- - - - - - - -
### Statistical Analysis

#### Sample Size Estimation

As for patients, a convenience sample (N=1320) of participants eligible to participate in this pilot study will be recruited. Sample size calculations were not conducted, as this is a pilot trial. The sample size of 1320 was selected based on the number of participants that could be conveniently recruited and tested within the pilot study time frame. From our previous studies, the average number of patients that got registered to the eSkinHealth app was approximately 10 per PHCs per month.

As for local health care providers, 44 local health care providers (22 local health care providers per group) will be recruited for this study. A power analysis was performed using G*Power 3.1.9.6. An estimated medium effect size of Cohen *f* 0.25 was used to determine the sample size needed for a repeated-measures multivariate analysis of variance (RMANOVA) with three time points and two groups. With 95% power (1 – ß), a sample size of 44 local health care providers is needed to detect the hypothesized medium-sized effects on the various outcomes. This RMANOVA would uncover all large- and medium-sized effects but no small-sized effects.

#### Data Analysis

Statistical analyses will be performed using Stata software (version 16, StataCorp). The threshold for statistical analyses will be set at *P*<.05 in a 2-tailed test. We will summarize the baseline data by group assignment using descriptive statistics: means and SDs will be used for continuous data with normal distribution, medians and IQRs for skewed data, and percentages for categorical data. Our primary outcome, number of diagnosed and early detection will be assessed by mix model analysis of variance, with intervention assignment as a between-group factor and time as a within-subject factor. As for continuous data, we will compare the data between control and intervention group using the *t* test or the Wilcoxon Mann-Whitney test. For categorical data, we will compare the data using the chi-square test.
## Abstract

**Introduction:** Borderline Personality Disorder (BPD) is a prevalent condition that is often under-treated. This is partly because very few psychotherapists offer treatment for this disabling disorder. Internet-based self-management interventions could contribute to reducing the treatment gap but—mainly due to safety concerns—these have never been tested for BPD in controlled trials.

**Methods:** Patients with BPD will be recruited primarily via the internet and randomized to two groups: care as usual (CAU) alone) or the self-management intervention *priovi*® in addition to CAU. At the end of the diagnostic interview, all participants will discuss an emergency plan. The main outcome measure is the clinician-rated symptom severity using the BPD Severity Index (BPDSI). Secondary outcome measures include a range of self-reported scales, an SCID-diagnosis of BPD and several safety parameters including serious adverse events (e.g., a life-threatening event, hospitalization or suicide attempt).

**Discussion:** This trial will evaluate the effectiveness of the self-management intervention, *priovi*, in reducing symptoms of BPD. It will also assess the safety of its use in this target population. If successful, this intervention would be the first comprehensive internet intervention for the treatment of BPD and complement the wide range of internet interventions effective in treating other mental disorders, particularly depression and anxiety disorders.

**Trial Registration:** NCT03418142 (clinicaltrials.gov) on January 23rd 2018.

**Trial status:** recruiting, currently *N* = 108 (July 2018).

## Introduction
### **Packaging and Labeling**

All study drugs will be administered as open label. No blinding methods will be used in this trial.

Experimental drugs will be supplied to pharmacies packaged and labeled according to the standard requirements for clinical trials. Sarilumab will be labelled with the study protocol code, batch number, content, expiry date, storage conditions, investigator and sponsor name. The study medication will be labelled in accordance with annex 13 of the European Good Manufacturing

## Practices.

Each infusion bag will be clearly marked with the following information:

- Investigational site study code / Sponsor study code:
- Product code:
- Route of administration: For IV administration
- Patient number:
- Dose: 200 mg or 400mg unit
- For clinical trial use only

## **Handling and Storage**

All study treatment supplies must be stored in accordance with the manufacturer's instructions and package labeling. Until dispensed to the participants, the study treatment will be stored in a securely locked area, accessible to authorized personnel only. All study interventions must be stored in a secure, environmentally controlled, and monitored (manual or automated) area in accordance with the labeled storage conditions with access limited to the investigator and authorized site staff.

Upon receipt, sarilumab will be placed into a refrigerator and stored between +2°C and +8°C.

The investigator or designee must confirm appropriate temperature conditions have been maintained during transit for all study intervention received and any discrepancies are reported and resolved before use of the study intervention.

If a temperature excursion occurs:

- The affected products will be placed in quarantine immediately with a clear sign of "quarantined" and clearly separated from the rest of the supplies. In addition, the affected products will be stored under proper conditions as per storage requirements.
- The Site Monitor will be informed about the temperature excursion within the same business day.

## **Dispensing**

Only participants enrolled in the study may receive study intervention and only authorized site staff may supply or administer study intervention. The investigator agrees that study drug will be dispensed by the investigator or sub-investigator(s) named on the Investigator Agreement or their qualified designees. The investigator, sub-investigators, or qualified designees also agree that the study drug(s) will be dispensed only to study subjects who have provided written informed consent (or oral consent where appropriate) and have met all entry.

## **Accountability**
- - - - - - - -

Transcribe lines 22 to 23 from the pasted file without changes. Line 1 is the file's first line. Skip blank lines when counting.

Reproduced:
- Patient number:
- Dose: 200 mg or 400mg unit